As I arrived at the stadium, there were still some question about where the shoot would take place.  What I did know was that  I was  going to have about 15 minutes to photograph Gronk and it was going to be somewhere at the facility.   We were hoping to photograph him in a weight room and with the help of the Patriots communications department, that's the space we were given. My assistant and I started moving equipment to the weight room.  Once in the room I had to quickly determine what I wanted for my photographs, remembering the 15 minutes allotted for  the shoot.   I determined I could get 4 different photographs in my 15 minutes.  That meant less than 4 minutes per shot, including any adjustments of lights or make up.  The key to getting this done, is preset all the lights, test them, then re-test them.  We did 2 different lighting setups.  One on the weight machine and the mirror and another compete set of lights for the photographs on a backdrop.  When we moved from the weight machine and mirror photographs to the backdrop, no lights had to be moved.  Both Nikon cameras and all 4 Dynalite strobes had PocketWizards connected, all on the same channel.  You want minimize any chance of anything going wrong.  On a shoot like this I always have back up equipment, I don't need it, but it's there, just in case.  All of the lighting tests had been done ahead of time using my assistant, who is about 1/3 Gronk's size as the stand in.  We rehearsed how the shoot was going to flow.  I put small pieces of tape on the floor as a mark for Rob to stand on.  
 

 After the standing and sitting shots at the weight machine, while I explained to Rob what I wanted for the shot with the mirror, my assistant moved the Chimera strip light on the left back 2 feet and turned the strip light on the right about 20 degrees toward the mirror.  The beauty dish never moved from the first setup to the mirror setup and we lost no time during the quick change from one photograph to another and lost no time when we moved from the weight machine to the backdrop.  When working with mirrors, watch for your reflection and the reflection of the strobes.  This was shot on a Nikon D800 with a Nikon 24-70 f2.8 lens at 55mm ISO 100 at 1/200 f5.6.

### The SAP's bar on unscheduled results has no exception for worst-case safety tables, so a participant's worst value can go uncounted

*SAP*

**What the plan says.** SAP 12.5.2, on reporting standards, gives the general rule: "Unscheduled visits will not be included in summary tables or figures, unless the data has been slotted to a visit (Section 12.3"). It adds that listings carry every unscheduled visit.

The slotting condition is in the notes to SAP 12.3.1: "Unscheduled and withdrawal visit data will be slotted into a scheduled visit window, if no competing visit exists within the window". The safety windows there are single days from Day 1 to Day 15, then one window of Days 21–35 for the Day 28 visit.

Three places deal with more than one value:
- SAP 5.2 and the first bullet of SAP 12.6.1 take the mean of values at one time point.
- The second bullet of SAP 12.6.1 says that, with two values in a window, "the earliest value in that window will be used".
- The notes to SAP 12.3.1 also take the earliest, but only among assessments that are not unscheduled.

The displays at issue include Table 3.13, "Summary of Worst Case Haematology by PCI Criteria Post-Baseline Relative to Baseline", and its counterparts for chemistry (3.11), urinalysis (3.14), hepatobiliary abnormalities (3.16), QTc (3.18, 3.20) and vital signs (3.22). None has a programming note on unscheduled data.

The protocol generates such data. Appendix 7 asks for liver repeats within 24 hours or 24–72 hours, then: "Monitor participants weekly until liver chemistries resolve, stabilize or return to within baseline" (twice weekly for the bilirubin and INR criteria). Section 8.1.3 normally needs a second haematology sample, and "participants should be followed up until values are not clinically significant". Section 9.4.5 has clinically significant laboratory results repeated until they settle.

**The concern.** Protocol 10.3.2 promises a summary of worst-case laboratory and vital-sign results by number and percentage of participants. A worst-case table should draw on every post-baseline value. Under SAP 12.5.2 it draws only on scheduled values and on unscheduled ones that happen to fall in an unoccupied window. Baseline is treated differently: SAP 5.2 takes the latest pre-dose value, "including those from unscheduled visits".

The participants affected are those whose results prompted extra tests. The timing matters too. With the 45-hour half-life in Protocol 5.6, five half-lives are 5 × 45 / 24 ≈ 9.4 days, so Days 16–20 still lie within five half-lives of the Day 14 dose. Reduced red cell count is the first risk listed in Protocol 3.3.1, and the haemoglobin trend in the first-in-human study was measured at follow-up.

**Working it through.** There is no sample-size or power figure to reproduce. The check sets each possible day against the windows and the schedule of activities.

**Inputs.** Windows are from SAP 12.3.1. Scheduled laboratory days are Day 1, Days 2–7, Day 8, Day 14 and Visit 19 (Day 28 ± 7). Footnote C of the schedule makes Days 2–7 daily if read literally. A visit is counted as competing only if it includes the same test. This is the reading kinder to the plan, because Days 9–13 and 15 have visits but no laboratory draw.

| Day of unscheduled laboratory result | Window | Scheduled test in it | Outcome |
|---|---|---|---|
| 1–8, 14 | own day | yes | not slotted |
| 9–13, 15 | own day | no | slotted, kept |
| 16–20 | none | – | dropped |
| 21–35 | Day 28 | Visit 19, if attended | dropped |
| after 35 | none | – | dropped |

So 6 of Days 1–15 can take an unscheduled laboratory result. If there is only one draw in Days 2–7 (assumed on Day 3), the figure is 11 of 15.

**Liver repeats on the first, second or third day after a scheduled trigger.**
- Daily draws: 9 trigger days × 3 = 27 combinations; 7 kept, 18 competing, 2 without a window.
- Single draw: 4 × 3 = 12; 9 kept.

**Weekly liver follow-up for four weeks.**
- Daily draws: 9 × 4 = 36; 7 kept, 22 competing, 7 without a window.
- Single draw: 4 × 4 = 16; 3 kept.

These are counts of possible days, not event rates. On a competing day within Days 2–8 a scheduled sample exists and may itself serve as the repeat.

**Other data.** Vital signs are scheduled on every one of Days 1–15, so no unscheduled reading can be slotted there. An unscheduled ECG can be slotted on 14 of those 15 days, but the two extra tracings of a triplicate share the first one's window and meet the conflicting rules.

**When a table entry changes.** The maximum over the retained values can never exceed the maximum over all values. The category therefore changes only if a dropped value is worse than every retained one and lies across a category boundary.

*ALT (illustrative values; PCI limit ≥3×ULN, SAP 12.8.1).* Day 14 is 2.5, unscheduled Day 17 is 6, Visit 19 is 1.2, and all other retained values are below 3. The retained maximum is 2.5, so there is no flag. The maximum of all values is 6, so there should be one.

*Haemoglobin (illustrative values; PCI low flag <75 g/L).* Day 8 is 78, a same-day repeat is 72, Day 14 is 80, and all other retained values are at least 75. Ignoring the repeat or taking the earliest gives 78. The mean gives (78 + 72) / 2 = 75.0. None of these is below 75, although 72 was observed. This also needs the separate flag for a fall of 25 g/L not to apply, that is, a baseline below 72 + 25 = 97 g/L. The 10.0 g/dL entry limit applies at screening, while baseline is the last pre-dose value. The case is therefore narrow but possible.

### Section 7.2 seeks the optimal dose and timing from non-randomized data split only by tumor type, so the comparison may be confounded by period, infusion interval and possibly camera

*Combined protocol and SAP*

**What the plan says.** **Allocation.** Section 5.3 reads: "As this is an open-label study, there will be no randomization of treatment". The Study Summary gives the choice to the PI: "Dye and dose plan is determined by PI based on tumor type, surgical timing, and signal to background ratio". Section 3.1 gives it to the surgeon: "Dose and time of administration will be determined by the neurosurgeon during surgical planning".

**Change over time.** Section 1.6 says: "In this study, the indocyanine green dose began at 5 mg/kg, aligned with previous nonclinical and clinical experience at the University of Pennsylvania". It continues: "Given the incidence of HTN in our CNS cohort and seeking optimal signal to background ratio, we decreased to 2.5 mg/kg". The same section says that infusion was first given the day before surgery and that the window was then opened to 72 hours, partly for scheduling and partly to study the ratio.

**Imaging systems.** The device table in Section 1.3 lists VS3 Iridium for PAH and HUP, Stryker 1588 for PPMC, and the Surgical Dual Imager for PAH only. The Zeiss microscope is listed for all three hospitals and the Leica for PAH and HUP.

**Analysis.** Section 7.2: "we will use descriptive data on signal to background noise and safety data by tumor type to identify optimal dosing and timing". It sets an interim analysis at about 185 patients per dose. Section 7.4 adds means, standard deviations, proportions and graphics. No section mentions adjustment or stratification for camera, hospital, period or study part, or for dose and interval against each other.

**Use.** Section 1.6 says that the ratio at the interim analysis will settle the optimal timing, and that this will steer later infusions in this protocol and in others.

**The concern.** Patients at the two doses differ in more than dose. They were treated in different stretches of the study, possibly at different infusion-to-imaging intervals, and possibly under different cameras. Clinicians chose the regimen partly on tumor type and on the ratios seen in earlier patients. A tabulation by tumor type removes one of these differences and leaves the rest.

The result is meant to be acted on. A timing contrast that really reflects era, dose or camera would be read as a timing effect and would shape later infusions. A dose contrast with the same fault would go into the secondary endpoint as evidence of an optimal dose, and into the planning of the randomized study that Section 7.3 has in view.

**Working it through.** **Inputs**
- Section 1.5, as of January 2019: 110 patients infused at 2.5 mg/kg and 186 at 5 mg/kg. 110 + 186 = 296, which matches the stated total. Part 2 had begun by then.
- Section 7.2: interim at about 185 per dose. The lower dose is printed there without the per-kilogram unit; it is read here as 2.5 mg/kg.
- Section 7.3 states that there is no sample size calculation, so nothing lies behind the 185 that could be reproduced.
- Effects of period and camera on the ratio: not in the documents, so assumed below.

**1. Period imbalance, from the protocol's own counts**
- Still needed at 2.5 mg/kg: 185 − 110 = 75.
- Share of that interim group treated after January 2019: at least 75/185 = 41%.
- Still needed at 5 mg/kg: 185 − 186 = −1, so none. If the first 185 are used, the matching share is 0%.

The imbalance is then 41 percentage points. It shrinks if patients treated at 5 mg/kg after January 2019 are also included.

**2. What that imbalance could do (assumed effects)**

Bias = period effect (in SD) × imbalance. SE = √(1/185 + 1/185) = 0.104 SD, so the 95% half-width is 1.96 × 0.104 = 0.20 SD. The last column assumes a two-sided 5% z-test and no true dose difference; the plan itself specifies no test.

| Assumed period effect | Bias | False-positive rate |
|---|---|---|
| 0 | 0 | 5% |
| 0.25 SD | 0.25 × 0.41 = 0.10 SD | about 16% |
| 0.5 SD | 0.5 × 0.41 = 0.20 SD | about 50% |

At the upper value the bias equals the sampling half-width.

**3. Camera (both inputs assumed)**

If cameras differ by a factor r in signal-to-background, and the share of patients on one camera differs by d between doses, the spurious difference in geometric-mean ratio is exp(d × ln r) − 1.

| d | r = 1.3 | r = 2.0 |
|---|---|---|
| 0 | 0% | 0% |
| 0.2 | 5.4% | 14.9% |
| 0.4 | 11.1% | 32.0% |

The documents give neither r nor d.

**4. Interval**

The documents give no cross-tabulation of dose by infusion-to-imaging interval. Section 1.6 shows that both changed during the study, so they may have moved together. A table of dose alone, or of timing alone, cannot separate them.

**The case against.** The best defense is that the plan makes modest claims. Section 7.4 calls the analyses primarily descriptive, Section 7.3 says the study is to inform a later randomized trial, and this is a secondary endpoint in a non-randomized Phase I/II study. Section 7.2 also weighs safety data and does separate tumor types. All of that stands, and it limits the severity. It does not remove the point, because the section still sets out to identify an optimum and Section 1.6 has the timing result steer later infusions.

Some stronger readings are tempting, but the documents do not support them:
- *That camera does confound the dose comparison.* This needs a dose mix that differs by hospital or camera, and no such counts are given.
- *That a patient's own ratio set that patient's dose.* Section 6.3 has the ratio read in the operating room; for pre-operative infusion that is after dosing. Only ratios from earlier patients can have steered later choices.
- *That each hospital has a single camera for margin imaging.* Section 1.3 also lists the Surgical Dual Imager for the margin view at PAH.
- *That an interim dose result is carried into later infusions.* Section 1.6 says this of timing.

How this was lit:

The lighting on the standing and sitting shots were a Dynalite Baja 400WS battery operated strobe  with a 30" Chimera Octa Beauty Dish with an Egg Crate at a 45 degree angle for the front light.  For the back lights I used a Dynalite Uni 400WS strobe with a medium Chimera Strip light on camera left.  This is first soft box I owned and have had ifor over 30 years.  I think I've  gotten my money's worth out it.  On the right side I used a second Dynalite Uni with a small Chimera Strip Bank.  I had a PocketWizard Plus III on camera and on each strobe.  The 4th light in this photograph was a Nikon SB 900 Flash with a Rosco #83 Medium Blue gel, behind Gronk on the bench, pointed at him.  This flash was set on manual and fired using the SU-4 setting in the custom functions. 

For the shot of Gronk in the mirror:  the strip light on the left was moved towards the wall so it became the back light.  The small trip light was turned about 20 degrees towards the mirror and the beauty dish and the beauty dish was not moved.  All of my settings remained the same.  This was shot with a Nikon 17-35mm lens set at 17mm.

The lighting on this photograph was a Dynalite Roadmax 800 power pack with 2 heads.  The front light was a Chimera 5' Octaplus light bank on a Dynalite head.  Opposite my main light is a Sunbounce Sunmover silver and gold zebra pattern reflector.   The hairline light was a Dynalite head  with an extension tube, a grid holder with a 20 degree grid and a Rosco 1/2 CTO filter to warm up the light.  This was shot with Nikon D800 with a Nikon 70-200 f2.8 lens at 1/250 of a second, f5, ISO 100. I used a Sekonic L-478DR light meter to determine exposures and a Hoodman Loupe to check my focus.  All the equipment was moved in ThinkTank cases.  I recently got a ThinkTank Production Manager case.  It is perfect for this type of shoot. 

 

Last,  but not the least,  when you have a shoot like this, be nice to everyone.  not just your subject, but the publicist and PR people.  When I am working on creating a portrait, once I have an image I like, I will show it to the subject and ask "what do you think of the photograph we are creating?"  The subject and I are creating the photograph together, I can't do it without them.  The subject now feels more involved in the photograph, often makes suggestions and quite often give me a few more minutes to create the image.   I gained an additional 5 minutes to my 15 minutes shoot,  because it was a pleasant  experience,  Many may not see this, but it is very important!

Thank you SI for the wonderful assignment to kick off my year!  I love my job!

Tuesday's Tip: Lighting Hyunah

This week's Tuesday Tips is a photograph from my studio.  As a photojournalist and corporate photographer, I do the majority shoots on location, although I do use my studio for some assignments.  Quite often, I use my studio like my test kitchen exploring new lighting techniques and testing new equipment.  All of the light in this photograph was produced using 3 Speedlights and a plant!  Ok, I used some other equipment.